By on May 1, 2009

No, really. The Detroit News reports that prior to its Chapter 11 filing, Chrysler sought to sell off parts of the company to everyone. “Chrysler sent letters to parties, primarily in China, whom we thought would be potentially interested in purchasing our assets,” writes ChryCo’s Tom LaSorda in a bankruptcy filing affidavit. “Over the next two months, several companies, including Beijing Automotive Industry Holding Co., Tempo International Group, Hawtai Automobiles, and Chery Automotive Co., expressed interest in purchasing specific vehicles, powertrains, intellectual property rights, distribution channels and automotive brands.” But guess what? Not even these ambitious firms were tempted to spend a dime on Chrysler’s alleged assets. And the major OEMs in the global auto game? Chrysler’s efforts to form alliances with Nissan, GM, Volkswagen, Tata Motors, Magna, GAZ, Hyundai, Honda and Toyota “have been determined and undertaken in good faith but have met uniformly without success,” admits LaSorda.

Chrysler approached Toyota last June, suggesting that “Toyota use Chrysler’s excess capacity to build new products or work to develop advanced technology vehicles, such as hybrids.” A month later, Toyota wrote back saying thanks but no thanks. It only took Honda a single day last December to politely decline Chrysler’s offer. Nissan took a little more time to decide against a Chrysler tie-up. Rumors of a Chrysler-Nissan alliance were thick in 2008, as executives met half a dozen times, even exchanging term sheets. “In May, the teams reported that an alliance between Chrysler and Nissan could generate operational synergies on a gross cash basis of more than $11.8 billion in cash flow for Chrysler only ($18 billion for both companies),” says LaSorda. And still no deal emerged, reportedly because Nissan couldn’t commit enough financing resources. Even after those talks fell apart, Chrysler went back to Nissan looking for another deal as its position crumbled further late last year. No deal.

But really, “the hedge funds” are to blame for Chrysler’s bankruptcy. Just ask the Michigan House of Representatives.

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16 Comments on “LaSorda: Chrysler Tried to Hook-Up With Toyota. And Everyone Else....”


  • avatar
    AKM

    Does that sound just a little desperate? I guess it fit with Cerberus’ vision for Chrysler, of dismantling the company and selling its assets.

  • avatar
    brettc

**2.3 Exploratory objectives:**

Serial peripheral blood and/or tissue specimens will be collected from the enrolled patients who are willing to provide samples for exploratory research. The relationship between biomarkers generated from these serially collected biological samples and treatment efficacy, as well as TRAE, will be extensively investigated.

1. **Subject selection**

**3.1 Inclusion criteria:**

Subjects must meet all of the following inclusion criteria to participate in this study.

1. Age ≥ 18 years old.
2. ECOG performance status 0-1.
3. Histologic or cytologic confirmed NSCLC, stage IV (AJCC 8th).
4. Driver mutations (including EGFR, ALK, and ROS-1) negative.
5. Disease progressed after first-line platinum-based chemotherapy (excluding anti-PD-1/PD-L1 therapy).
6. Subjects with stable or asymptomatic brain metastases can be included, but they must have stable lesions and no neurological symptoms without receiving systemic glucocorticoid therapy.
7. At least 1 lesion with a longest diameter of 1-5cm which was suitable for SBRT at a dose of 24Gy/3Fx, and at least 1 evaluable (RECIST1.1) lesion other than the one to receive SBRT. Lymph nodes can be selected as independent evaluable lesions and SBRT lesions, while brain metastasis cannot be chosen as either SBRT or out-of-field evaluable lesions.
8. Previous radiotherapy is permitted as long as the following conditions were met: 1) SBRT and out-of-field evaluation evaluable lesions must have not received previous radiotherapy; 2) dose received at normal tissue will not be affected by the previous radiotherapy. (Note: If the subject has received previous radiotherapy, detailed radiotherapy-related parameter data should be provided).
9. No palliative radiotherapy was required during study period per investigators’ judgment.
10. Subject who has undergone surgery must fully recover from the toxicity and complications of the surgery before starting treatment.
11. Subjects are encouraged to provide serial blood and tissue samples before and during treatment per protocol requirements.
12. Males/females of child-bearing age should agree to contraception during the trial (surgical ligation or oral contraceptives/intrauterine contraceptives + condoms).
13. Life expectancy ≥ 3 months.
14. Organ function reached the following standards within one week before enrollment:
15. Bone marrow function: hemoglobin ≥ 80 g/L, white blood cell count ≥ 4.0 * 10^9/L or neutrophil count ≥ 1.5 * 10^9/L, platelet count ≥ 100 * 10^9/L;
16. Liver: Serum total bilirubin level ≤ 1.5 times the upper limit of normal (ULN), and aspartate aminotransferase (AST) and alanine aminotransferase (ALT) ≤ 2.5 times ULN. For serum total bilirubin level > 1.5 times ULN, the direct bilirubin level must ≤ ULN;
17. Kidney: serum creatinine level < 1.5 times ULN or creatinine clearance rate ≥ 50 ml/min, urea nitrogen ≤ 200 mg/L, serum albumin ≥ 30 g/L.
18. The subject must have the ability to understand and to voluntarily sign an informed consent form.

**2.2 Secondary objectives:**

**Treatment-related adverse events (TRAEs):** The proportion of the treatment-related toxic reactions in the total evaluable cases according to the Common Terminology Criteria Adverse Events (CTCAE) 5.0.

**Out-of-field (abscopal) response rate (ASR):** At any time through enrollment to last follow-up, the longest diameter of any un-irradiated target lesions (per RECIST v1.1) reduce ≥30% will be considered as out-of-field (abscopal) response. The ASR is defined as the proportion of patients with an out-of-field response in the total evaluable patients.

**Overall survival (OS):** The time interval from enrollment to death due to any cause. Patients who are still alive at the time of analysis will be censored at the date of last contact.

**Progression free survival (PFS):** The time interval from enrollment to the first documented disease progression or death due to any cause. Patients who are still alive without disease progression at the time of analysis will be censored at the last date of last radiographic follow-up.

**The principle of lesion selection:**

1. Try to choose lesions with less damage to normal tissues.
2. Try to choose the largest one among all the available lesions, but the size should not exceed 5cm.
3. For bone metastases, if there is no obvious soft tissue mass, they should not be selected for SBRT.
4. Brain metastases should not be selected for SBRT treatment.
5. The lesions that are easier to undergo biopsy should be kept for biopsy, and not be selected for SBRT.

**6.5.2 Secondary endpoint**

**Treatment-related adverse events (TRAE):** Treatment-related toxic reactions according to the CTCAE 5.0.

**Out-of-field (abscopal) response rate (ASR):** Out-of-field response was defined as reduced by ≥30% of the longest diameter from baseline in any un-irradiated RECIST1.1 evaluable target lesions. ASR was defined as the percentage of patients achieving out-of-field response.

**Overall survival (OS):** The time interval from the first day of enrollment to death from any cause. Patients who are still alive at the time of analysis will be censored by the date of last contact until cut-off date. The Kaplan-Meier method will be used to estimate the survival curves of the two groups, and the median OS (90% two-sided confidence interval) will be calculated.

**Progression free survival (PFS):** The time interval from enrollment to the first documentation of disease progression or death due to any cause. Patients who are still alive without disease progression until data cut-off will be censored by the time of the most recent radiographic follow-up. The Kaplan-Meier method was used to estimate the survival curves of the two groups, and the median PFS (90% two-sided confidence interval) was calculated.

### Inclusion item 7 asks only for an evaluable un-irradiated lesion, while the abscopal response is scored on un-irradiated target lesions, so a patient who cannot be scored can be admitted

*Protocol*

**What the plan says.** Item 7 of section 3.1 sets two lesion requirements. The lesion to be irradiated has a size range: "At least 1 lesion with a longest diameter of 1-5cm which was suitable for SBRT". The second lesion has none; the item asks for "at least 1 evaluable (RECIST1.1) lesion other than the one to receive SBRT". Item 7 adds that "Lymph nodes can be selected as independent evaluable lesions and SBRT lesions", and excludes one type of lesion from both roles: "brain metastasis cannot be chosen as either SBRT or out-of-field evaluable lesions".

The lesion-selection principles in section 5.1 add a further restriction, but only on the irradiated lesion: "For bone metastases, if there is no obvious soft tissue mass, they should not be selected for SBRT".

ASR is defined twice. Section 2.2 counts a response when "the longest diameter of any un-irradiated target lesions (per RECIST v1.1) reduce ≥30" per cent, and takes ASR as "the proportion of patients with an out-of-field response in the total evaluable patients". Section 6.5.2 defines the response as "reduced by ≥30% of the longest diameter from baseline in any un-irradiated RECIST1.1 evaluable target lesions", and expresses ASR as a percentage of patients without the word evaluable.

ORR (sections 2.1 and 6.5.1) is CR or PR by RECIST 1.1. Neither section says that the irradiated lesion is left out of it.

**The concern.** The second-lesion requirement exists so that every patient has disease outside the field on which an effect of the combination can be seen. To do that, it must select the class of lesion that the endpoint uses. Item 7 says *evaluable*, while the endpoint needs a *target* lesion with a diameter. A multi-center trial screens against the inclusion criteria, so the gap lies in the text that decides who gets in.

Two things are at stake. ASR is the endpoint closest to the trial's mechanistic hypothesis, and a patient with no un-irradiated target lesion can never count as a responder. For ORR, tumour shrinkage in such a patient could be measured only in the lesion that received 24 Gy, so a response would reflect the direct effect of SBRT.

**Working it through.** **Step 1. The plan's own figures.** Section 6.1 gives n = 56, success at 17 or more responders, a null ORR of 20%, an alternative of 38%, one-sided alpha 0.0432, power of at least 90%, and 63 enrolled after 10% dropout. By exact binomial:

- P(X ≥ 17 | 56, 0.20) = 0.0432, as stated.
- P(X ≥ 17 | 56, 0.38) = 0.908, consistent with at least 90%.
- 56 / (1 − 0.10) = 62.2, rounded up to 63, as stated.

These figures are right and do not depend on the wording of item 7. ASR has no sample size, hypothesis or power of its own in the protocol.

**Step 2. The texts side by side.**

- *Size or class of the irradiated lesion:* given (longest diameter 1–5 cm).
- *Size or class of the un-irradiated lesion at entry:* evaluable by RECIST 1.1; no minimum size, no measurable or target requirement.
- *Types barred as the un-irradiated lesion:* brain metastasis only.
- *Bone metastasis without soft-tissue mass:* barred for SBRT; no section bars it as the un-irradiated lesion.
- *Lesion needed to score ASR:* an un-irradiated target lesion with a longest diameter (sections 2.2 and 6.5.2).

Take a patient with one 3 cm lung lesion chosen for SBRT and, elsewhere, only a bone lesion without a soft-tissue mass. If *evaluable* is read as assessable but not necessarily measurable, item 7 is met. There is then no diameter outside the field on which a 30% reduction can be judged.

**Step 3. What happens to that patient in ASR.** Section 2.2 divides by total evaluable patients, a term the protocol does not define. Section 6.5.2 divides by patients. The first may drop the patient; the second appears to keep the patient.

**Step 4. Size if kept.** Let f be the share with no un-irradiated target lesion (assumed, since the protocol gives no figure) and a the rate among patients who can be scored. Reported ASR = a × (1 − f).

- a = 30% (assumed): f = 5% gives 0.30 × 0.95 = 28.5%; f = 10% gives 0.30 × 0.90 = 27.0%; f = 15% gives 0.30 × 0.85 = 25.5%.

I’m surprised that VW didn’t want a part of it. They supplied Omni/Horizon engines years ago and now Chrysler is was building Routans for them. I sure hope VW has enough Routans stockpiled to keep up with demand.

  • avatar
    menno

    Re Routans: What demand?

  • avatar
    RickCanadian

    I wonder what would have been the spin of the UAW and D3 cheerleaders had Toyota agreed to take over Chrysler…

  • avatar
    NBK-Boston

    “These hedge funds have made lucrative profits and now have turned their backs on Michigan workers. They balked at the chance to put greed aside and act for the good of everyone.” — Mich. State Rep. Deb Kennedy, D-Brownstown.

    Said “lucrative profits,” presumably, the state of Michigan shared in as an investor, if the state was an investor. And if not (which is what it seems), this is meaningless grandstanding, since nothing is actually being done to affect these investment funds.

    Michigan is free to invest its money (state employee pension funds and the like) as it chooses. This decision may be a good one, a bad one or a meaningless one financially. Let the people of that state live with it.

    The one way this could blow back on the rest of us is if the Michigan fund, poorly invested, goes bust, and then the state asks for a federal bailout. In such a case, a bailout should be denied, or given only if, going forward, the Feds claw the cash back by collecting extra contributions from the state. A perhaps better solution would be to set up (or include) state pensions into the existing (or a new, state-employee-only) national pension insurance / guarantee scheme. The cost for entering the scheme would be yearly insurance premiums from the states, and those premiums could be risk rated — states that have bad management practices (such as making investment decisions based on political grandstanding) would have to pay more to participate. That entity could have the explicit backing (or explicit non-backing) of the U.S. government, so employees accumulating pension benefits would know exactly what they are getting, and where to turn to for it.